Was Daenerys my favorite character? No. My favorite character and the one I would like to be like is Arya – becoming skilled in something that, while risky while learning, keeps me alive and helps me pursue my goals. Recognizing that, when you meet the Buddha on the road, you must kill him. Pursuing my goals single-mindedly until I am wise enough to recognize that my goals are unhealthy, then shifting my goals to other paths, paths of exploration, going to find out what is West of the Westeros.
But who is Daenerys? [For those of you who read the books, I am analyzing the TV Daenerys now, not the book Daenerys, who I do not know. So let’s not get confused.]
When we meet her, she accepts her role as a pretty pawn in her brother’s game. She has no goal of reaching the throne herself; her goal is for her family to regain their “rightful place.” She is accustomed to servants and huge bathtubs and diaphanous gowns and flowering gardens. In one of her last scenes in this sheltered world, she steps into a piping hot bath despite the fact that her handmaiden warns her that it is too hot. Is she trying to hurt herself, to feel physically the pain that she feels emotionally? Or is she testing her heat-tolerance? Does she hope or suspect that she has the unique quality of her bloodline?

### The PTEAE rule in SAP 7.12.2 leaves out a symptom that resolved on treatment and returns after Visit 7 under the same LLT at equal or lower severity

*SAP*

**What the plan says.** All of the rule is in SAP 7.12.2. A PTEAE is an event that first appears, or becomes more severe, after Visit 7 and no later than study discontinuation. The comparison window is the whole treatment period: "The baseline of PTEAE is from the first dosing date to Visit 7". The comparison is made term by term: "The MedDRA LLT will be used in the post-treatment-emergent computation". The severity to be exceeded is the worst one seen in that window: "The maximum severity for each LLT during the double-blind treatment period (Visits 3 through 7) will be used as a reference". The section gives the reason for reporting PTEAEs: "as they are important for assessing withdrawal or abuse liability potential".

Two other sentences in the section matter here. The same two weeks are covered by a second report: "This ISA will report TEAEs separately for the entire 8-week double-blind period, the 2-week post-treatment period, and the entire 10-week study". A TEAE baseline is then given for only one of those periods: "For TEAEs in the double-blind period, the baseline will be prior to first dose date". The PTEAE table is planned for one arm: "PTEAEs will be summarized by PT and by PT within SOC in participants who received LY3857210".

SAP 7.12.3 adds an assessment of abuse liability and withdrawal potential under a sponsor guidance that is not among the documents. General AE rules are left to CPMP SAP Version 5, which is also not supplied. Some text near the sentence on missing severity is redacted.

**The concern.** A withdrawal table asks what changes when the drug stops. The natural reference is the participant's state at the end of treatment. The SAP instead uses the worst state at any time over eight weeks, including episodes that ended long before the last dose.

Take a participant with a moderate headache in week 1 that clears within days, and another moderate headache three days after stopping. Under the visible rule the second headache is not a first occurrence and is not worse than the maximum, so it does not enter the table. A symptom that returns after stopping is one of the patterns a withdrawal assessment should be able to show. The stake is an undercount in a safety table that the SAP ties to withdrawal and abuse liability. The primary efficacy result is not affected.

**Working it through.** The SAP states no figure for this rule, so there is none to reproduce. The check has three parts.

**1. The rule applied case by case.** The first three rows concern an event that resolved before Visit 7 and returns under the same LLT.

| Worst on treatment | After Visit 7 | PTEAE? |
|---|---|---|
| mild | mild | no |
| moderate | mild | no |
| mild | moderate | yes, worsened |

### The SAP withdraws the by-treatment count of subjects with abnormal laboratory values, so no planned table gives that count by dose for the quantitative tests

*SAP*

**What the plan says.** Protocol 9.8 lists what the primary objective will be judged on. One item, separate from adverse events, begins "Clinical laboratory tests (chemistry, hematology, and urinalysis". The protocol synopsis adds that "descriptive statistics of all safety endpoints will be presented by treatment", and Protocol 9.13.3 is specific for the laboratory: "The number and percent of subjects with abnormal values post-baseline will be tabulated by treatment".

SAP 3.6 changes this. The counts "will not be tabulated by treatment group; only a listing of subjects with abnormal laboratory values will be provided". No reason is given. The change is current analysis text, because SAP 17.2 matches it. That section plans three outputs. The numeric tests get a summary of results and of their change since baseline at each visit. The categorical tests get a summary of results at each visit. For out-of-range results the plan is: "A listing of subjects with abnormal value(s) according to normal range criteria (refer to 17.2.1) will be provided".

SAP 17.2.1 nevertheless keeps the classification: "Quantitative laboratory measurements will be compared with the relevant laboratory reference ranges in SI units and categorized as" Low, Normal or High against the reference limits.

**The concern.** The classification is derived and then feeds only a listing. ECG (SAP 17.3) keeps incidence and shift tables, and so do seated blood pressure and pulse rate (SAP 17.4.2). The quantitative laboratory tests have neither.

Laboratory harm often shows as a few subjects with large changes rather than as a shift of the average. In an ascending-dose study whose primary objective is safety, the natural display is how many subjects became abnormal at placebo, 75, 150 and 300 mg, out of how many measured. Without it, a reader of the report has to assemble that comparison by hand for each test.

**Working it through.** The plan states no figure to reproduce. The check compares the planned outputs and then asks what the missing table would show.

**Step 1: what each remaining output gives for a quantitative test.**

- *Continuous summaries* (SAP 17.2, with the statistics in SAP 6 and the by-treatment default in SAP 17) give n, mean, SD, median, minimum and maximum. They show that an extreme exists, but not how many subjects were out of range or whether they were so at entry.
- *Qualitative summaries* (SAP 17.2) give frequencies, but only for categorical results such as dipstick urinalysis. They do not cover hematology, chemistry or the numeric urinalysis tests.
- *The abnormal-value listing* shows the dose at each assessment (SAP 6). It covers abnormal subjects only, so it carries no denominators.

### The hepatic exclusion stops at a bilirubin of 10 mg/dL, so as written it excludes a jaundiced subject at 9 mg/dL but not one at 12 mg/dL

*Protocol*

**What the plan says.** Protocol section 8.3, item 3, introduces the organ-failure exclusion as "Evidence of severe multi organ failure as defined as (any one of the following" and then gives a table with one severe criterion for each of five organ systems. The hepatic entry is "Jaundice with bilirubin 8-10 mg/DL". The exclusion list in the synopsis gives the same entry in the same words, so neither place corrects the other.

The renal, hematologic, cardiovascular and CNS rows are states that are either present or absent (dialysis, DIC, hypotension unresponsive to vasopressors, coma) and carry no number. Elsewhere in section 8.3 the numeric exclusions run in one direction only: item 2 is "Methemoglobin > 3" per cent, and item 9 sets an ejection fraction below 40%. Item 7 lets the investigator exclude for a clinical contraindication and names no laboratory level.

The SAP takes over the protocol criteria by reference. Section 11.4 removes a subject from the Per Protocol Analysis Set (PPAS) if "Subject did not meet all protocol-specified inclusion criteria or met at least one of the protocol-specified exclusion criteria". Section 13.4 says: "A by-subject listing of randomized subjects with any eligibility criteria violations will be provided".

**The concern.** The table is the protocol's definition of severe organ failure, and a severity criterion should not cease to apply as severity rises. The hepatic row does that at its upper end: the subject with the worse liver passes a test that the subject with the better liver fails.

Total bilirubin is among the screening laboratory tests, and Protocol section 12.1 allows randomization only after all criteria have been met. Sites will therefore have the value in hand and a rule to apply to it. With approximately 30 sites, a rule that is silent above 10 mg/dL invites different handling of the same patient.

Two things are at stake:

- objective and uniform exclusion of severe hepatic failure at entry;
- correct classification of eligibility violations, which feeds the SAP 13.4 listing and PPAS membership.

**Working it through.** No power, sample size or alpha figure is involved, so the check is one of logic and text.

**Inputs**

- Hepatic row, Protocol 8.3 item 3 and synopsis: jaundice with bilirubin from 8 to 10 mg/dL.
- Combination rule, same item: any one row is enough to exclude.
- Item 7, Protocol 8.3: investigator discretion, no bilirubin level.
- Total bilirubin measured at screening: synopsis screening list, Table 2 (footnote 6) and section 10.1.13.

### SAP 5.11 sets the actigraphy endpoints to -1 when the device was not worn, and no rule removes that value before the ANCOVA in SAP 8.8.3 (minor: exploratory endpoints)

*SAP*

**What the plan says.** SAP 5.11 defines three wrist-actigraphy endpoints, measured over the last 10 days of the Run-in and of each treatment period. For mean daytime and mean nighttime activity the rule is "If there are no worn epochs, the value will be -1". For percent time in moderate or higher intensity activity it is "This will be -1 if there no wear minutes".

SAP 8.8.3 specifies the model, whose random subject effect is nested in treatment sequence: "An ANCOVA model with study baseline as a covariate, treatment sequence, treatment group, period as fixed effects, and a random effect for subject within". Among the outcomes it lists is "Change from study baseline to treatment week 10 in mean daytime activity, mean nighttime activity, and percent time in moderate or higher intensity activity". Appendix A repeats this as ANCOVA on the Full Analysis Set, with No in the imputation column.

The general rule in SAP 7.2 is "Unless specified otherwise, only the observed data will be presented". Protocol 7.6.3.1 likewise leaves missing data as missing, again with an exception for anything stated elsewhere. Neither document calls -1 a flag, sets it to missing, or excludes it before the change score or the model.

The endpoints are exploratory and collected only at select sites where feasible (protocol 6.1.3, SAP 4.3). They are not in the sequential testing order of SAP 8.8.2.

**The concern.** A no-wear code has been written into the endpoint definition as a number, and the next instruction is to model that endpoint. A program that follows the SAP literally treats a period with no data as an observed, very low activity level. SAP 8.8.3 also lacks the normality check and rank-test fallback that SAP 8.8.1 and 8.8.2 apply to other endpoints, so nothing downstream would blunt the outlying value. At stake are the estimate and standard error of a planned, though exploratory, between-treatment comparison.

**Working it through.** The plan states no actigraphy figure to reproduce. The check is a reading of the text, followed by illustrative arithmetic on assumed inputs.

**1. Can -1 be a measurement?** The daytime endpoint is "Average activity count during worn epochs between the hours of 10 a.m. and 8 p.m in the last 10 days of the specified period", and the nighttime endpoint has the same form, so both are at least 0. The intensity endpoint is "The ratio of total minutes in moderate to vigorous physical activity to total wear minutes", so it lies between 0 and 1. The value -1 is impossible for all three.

In his pursuit of the throne, her brother quickly marries her off to a character who seems the opposite of what she is used to and she must then accustom herself to a nomadic, leather-clad lifestyle of dust and blood and pain. The only thing that sustains her is the receipt of the three dragon’s eggs as a wedding gift. Who are they from? Jorah Mormont? Although he presents them, I suspect that they are not from him – he is, after all, the pay of Robert Baratheon at the time, to spy on her. My guess would be the Spider, Varys, who, after all, had served her father before serving Robert and often plays both sides of the field. Does she take the eggs as a sign of predestiny, a hint that she may be destined for something bigger?